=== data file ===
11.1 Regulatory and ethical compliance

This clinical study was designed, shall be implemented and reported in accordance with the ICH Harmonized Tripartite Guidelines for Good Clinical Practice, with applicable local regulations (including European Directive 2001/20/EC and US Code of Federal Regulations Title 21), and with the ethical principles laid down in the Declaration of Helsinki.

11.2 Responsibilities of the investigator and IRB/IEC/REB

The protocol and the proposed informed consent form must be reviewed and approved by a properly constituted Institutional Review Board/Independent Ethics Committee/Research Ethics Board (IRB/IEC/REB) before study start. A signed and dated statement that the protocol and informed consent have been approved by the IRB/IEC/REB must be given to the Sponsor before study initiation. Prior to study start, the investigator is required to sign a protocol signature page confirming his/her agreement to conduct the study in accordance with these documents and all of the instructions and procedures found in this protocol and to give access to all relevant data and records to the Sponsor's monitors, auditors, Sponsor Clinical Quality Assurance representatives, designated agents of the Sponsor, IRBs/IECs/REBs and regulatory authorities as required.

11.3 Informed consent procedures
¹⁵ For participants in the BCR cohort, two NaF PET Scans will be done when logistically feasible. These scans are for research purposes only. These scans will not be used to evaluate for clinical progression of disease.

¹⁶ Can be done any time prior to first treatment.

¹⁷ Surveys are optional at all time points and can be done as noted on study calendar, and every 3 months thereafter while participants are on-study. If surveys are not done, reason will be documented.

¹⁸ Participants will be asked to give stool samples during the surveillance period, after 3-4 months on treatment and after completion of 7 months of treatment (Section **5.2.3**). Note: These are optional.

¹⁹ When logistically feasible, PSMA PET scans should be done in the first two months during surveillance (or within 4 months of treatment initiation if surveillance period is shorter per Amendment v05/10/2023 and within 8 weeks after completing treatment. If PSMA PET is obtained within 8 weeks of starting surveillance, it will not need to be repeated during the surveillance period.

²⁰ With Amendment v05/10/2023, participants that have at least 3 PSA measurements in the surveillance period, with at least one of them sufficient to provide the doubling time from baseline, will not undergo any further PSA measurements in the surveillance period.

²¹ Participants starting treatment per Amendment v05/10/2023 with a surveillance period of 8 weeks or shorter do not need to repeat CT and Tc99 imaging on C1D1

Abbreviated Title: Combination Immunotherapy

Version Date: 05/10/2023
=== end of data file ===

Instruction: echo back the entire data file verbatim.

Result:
11.1 Regulatory and ethical compliance

This clinical study was designed, shall be implemented and reported in accordance with the ICH Harmonized Tripartite Guidelines for Good Clinical Practice, with applicable local regulations (including European Directive 2001/20/EC and US Code of Federal Regulations Title 21), and with the ethical principles laid down in the Declaration of Helsinki.

11.2 Responsibilities of the investigator and IRB/IEC/REB

The protocol and the proposed informed consent form must be reviewed and approved by a properly constituted Institutional Review Board/Independent Ethics Committee/Research Ethics Board (IRB/IEC/REB) before study start. A signed and dated statement that the protocol and informed consent have been approved by the IRB/IEC/REB must be given to the Sponsor before study initiation. Prior to study start, the investigator is required to sign a protocol signature page confirming his/her agreement to conduct the study in accordance with these documents and all of the instructions and procedures found in this protocol and to give access to all relevant data and records to the Sponsor's monitors, auditors, Sponsor Clinical Quality Assurance representatives, designated agents of the Sponsor, IRBs/IECs/REBs and regulatory authorities as required.

11.3 Informed consent procedures
¹⁵ For participants in the BCR cohort, two NaF PET Scans will be done when logistically feasible. These scans are for research purposes only. These scans will not be used to evaluate for clinical progression of disease.

¹⁶ Can be done any time prior to first treatment.

¹⁷ Surveys are optional at all time points and can be done as noted on study calendar, and every 3 months thereafter while participants are on-study. If surveys are not done, reason will be documented.

¹⁸ Participants will be asked to give stool samples during the surveillance period, after 3-4 months on treatment and after completion of 7 months of treatment (Section **5.2.3**). Note: These are optional.

¹⁹ When logistically feasible, PSMA PET scans should be done in the first two months during surveillance (or within 4 months of treatment initiation if surveillance period is shorter per Amendment v05/10/2023 and within 8 weeks after completing treatment. If PSMA PET is obtained within 8 weeks of starting surveillance, it will not need to be repeated during the surveillance period.

²⁰ With Amendment v05/10/2023, participants that have at least 3 PSA measurements in the surveillance period, with at least one of them sufficient to provide the doubling time from baseline, will not undergo any further PSA measurements in the surveillance period.

²¹ Participants starting treatment per Amendment v05/10/2023 with a surveillance period of 8 weeks or shorter do not need to repeat CT and Tc99 imaging on C1D1

Abbreviated Title: Combination Immunotherapy

Version Date: 05/10/2023